'500 Nations' Sets the Record Straight

There may be 500 good reasons to watch "500 Nations."

None better, however, than the towering exclamation point it adds to the ongoing rehabilitation of Native Americans in pop culture, giving the widest vent yet to an account of their downfall that for generations was kissed off by mainstream history books, movies and television in favor of one that gave icon status to their white oppressors. As part of this latter self-serving monolith of legend, whites justified their aggression in the "new world" by demonizing and ridiculing those whose lands they usurped.

There were exceptions, such as "I Will Fight No More Forever," an honorable 1975 TV movie about Chief Joseph of the Nez Perce. But for the most part, the older, nasty stereotypes prevailed, and those of us reared on this rubbish cheered mightily as kids at the specter of these tribes of faceless "bad Indians" being broken, one by one, like arrows.

Another equally good reason to watch "500 Nations" is that this rediscovery of America, via television, is stunning storytelling.

Magnificently directed by Jack Leustig, it's four evenings of important, head-turning TV that earns CBS a standing ovation, even though only two of the evenings have been scheduled thus far (Thursday and Friday), and even though the network is fudging a bit by labeling "500 Nations" a "miniseries." The blurring is surely intentional, an attempt to snag viewers ordinarily repelled by the grating, pernicious, snooze-inducing, obscenely arid and musty "D" word.

Yes, the startling twist here is that CBS is granting eight hours of prime time to . . . a documentary.

This is no precedent for network television. Flash way, way back, for example, to the 1952-53 season when NBC aired its landmark "Victory at Sea," a 26-part documentary on the U.S. Navy during World War II. But that was another millennium, and, more recently, even the slender, hourlong documentary has all but vanished from the major commercial networks.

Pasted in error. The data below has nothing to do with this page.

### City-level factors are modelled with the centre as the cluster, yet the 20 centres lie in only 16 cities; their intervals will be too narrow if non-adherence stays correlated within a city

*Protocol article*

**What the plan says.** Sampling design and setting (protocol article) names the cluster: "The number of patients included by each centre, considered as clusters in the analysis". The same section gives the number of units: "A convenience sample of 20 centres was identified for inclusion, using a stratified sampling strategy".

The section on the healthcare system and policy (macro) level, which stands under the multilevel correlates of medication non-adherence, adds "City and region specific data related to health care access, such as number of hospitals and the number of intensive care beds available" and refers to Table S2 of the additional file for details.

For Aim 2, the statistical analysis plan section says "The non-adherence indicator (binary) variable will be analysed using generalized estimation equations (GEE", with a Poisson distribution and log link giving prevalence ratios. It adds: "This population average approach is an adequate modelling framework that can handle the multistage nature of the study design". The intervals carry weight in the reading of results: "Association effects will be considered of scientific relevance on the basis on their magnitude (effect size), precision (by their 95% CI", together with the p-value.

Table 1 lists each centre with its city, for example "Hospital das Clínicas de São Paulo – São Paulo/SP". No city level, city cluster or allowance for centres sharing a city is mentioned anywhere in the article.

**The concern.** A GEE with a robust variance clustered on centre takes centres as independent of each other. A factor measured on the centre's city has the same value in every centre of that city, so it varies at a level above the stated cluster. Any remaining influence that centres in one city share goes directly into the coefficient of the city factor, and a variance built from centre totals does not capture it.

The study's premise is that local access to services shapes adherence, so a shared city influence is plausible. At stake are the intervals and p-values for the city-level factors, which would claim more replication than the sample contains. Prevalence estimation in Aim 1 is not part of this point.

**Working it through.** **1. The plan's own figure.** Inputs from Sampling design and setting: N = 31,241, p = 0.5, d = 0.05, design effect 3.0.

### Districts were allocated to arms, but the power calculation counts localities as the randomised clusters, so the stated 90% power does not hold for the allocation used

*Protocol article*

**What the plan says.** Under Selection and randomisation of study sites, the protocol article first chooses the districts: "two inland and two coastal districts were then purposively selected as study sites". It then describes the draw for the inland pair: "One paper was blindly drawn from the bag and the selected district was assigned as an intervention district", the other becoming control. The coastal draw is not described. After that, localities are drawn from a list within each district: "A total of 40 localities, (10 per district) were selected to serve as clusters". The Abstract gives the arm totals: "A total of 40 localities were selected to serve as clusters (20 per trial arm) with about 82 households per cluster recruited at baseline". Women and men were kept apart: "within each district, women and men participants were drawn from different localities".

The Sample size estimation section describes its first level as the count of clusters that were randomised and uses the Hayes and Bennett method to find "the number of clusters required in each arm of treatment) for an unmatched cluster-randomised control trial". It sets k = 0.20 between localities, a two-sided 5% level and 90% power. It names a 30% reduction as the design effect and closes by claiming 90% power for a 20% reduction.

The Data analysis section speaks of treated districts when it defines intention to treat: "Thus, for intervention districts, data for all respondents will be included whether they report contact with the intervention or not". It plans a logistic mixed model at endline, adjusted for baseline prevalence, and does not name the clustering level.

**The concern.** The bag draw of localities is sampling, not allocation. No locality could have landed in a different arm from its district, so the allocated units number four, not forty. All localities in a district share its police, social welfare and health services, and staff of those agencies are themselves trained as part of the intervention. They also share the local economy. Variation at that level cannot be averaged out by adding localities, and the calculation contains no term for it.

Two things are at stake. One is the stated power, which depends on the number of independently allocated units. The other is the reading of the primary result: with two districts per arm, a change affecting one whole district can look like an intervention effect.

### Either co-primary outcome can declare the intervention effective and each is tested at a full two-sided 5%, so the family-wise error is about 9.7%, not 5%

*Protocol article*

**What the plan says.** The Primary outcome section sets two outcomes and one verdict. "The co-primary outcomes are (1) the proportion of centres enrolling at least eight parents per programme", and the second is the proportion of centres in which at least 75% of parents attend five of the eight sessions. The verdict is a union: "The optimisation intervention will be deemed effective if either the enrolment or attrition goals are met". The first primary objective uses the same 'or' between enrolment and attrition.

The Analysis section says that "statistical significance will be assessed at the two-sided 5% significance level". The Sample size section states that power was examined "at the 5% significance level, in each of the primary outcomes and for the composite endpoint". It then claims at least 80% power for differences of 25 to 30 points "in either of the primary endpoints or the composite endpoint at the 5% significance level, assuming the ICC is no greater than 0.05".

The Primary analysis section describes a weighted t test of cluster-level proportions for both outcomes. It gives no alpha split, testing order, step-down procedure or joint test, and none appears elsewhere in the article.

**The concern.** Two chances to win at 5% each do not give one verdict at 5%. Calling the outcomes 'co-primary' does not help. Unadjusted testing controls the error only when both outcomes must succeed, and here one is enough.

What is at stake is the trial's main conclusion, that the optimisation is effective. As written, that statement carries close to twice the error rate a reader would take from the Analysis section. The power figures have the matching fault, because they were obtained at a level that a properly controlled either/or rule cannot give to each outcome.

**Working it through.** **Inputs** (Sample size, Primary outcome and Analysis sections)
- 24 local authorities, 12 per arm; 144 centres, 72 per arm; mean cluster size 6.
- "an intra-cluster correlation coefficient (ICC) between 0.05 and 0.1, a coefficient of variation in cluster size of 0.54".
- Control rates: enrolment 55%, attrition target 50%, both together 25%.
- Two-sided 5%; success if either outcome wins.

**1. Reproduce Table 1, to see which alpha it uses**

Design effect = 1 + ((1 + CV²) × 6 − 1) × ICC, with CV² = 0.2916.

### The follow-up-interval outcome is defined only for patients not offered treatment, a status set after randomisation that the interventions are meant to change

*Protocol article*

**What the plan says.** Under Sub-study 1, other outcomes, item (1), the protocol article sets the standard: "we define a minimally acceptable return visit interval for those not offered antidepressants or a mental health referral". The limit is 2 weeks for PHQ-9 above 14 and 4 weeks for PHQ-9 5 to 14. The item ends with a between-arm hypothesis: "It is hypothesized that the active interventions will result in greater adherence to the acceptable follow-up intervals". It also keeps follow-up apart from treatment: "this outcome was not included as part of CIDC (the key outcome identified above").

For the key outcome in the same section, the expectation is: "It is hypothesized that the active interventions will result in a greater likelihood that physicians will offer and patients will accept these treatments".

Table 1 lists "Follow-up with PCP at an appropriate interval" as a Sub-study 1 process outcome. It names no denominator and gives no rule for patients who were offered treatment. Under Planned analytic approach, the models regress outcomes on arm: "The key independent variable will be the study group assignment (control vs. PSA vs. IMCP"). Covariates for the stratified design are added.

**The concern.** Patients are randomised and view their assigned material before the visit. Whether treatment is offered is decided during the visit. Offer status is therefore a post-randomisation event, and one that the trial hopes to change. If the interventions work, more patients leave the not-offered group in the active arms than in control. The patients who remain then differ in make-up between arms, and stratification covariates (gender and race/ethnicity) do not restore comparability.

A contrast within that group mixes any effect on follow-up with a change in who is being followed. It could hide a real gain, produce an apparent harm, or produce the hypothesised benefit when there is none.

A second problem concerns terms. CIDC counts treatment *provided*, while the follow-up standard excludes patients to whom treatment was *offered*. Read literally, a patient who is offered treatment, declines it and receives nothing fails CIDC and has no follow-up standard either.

Thus, more than anything, "500 Nations" owes its existence to the wide popularity of Ken Burns' documentary series on PBS, "The Civil War," which made possible his more recent "Baseball" marathon on PBS. "500 Nations" also follows a recent spate of programs (especially on Ted Turner's TNT and TBS cable networks) seeking to correct the historical record regarding Native Americans and a parallel surge in theatrical movies driven by Kevin Costner's Oscar-winning "Dances With Wolves."

Nor did it hurt the cause of "500 Nations" that its on-camera host and co-executive producer (with Jim Wilson) would be Costner himself, the Hollywood auteur and superstar who, ironically, has angered some of the very Native Americans he's championed by planning to build a resort in South Dakota on federal lands they have fought to reclaim.

But on with the series. Ably narrated by Gregory Harrison, quite a series it is, one whose eclectic story inevitably dances with woe while vibrantly merging a fluid camera, music, photographs, art, computer graphics, interviews with Native Americans and off-camera readings from such actors as Edward James Olmos, Graham Greene, Patrick Stewart, Amy Madigan, Tim Bottoms and Wes Studi.